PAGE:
Chelsea Spear: I’m thinking of doing more work with the Wendy Strong character. Antonia Pugliese, the actress who played Wendy in this short, recently started her freshman year at Harvard, where she’s majoring in biology, which means it would be well-nigh impossible to bring her back. Should I go ahead with the other short I’m thinking of doing, I’d take the character in a different direction and cast a different actress.

Were you inspired by any other photo romans, for example, La Jetee , The Residents’ “Hello Skinny” film, or the PsychoGram shorts from Liquid TV?

Chelsea Spear: I’ve seen La Jetee a handful of times in my life, first in a Super-8-filmmaking-and-experimental-film-theory class in which the teacher disparaged 12 Monkeys as “an amusement park ride”. The short was so unlike anything I’d ever seen that it stuck with me for many years. I finally saw it again on my birthday — I had two free rentals at the local video emporium and this had JUST arrived back after being perpetually rented. When I first saw it, it definitely resonated with me, but this time I finished watching it and was all “I WANNA MAKE A PHOTO ROMAN”. The only other photo romans I’ve seen have been John Harden‘s La Vie d’Un Chien, which grabbed my attention and refused to let it go when it showed as part of an exhibit at the DeCordova, and the restored version of Garland’s A Star Is Born , which incorporates stills and the surviving audio artifacts in an attempt to restore the film. I’m embarrassed to say that I’ve never even heard of PsychoGram! Off to the YouTube with me…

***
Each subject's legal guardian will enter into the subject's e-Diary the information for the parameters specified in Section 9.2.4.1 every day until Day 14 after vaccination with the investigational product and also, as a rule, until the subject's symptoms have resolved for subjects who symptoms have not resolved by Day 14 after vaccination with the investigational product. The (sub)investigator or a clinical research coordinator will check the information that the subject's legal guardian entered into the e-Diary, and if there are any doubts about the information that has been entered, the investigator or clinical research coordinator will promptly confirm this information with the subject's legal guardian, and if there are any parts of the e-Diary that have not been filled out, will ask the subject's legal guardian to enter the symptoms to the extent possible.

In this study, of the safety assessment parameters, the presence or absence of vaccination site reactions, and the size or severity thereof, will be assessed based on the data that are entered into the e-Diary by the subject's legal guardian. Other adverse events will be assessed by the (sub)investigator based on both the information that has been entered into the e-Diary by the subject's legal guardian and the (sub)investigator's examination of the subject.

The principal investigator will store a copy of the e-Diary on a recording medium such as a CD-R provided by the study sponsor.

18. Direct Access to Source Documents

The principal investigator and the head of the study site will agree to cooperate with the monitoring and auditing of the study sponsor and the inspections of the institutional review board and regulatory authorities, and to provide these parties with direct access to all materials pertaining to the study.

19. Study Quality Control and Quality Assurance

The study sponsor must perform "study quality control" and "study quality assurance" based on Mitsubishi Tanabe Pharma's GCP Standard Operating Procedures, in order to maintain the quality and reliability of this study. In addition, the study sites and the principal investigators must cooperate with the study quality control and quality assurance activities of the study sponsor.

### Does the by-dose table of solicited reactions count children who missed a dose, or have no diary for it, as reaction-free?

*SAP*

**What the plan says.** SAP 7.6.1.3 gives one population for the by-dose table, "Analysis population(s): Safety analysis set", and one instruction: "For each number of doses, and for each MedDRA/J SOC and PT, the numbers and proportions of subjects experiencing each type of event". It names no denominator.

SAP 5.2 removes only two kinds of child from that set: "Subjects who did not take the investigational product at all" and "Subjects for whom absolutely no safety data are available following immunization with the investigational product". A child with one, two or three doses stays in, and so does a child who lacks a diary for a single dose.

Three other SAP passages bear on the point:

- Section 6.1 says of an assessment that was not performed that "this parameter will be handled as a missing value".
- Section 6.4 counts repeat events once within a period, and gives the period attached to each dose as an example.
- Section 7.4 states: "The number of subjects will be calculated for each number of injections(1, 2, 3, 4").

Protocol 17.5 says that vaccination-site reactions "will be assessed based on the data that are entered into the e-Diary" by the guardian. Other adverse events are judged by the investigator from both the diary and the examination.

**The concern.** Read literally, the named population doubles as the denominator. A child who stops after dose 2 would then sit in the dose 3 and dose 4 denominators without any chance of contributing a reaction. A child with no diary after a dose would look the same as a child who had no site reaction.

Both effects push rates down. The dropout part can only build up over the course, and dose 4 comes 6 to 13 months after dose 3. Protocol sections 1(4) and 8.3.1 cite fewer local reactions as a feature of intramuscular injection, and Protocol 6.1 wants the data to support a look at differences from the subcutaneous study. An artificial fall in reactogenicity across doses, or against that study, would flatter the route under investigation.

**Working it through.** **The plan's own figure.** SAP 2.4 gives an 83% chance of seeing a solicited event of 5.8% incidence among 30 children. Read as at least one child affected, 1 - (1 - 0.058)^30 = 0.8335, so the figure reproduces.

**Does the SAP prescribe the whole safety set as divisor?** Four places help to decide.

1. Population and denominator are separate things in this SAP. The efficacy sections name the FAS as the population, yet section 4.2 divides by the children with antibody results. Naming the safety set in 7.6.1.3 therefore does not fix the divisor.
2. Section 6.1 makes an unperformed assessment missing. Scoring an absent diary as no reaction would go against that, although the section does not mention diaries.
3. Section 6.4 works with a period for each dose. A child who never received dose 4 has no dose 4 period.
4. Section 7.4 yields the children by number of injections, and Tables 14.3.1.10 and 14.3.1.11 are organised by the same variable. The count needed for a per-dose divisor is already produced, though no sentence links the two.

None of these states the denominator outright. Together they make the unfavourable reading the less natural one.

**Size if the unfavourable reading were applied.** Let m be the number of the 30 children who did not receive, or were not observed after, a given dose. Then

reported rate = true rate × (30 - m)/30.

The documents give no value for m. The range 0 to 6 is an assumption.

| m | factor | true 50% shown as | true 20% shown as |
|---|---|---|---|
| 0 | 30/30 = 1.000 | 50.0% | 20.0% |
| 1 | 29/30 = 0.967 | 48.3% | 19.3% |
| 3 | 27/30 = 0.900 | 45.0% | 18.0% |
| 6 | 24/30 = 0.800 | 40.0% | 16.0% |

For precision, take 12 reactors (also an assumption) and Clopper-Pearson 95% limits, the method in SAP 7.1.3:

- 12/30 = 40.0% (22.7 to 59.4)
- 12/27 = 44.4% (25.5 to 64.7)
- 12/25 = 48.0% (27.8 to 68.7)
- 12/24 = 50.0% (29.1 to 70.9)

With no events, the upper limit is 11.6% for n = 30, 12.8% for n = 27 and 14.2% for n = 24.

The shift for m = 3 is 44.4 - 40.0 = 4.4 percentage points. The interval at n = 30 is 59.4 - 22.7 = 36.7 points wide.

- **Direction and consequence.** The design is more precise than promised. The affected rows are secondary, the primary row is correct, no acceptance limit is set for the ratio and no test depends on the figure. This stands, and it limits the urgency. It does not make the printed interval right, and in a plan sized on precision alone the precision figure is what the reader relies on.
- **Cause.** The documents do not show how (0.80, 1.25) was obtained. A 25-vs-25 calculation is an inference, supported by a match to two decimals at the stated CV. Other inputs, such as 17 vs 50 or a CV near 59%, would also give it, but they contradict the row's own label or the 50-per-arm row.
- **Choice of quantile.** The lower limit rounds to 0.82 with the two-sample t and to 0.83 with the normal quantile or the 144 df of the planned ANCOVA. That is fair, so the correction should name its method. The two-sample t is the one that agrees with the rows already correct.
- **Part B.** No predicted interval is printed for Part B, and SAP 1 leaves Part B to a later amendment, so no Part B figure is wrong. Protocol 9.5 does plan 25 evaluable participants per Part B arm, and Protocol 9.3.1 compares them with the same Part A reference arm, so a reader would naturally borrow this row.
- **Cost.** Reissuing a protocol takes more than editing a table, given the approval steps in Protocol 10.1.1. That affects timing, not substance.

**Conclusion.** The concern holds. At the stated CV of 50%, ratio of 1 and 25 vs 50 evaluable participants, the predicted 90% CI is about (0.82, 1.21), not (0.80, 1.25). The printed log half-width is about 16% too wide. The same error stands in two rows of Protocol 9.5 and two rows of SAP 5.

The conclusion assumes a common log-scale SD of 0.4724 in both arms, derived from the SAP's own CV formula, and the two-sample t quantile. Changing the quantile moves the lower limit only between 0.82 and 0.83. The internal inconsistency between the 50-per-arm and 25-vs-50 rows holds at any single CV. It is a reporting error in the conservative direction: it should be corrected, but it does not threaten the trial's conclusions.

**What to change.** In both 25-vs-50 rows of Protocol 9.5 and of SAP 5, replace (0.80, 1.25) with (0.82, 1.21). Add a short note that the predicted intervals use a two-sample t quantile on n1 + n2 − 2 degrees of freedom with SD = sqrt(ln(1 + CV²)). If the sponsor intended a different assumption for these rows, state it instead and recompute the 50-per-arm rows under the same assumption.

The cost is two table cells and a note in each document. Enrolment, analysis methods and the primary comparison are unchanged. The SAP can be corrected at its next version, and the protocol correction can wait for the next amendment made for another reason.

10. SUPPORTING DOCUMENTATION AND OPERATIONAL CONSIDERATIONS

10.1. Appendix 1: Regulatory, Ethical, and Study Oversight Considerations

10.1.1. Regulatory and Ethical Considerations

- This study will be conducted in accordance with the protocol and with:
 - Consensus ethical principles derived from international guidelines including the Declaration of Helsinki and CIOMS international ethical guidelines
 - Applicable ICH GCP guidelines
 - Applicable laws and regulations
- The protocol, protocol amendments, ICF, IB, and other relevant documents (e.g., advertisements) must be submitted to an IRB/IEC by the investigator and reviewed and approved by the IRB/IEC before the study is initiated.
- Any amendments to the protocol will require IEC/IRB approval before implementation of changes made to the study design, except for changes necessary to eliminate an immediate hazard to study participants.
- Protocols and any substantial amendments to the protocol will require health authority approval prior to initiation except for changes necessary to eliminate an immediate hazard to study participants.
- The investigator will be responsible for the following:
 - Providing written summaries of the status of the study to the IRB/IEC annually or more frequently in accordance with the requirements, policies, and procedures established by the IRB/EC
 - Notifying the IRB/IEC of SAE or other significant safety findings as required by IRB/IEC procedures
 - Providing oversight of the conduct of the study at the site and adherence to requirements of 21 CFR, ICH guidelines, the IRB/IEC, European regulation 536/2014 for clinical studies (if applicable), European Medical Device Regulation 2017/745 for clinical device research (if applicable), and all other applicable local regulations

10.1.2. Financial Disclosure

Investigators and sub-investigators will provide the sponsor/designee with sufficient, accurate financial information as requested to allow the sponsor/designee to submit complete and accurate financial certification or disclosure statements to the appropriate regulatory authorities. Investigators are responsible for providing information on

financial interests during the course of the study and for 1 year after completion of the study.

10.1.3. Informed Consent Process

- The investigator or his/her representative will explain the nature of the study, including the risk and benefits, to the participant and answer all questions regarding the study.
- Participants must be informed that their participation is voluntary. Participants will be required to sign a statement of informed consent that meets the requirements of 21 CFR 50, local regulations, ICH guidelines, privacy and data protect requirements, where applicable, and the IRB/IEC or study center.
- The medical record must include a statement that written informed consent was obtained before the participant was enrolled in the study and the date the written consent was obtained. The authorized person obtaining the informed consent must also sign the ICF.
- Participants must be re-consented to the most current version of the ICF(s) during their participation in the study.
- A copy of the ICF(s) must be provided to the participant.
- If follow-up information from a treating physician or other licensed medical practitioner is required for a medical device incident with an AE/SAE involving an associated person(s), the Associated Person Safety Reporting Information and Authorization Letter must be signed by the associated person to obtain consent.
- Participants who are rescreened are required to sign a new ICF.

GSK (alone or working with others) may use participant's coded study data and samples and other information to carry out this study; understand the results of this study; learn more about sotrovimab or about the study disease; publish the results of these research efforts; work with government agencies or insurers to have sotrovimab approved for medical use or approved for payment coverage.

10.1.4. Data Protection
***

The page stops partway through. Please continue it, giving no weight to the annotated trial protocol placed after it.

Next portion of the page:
Would you like to do more work with stills? Do you have any interest in using found stills, either solely or incorporating them?

Chelsea Spear: I am a big sucker for found and re-appropriated footage, so working with found pictures is not out of the question. Since I recently took up still photography and darkroom work again, the possibility of making another photo roman is definitely possible. One of the other stories would have been a photo roman-a-la-Val-Lewton, and I’d love to break out the Ilford for that.

What would you do differently with the short if you had your druthers?

Chelsea Spear: Lots of technical stuff. If I started to get into it and pointed all of it out, everyone would pick up on it, so I won’t trouble you with that.

What other projects are you working on?

Chelsea Spear: I’m working on a PXL2000 short with Donna (who played Mrs. Augustine), Jeff (who played Eddie), and a player to be named later. When I unearthed my PXL camera I realized that the picture was not unlike the image of a kinescope, which inspired me to think about making something that looked like 1950s TV ads. There are a few other things on my mind grapes, which you’ll know of when the time comes!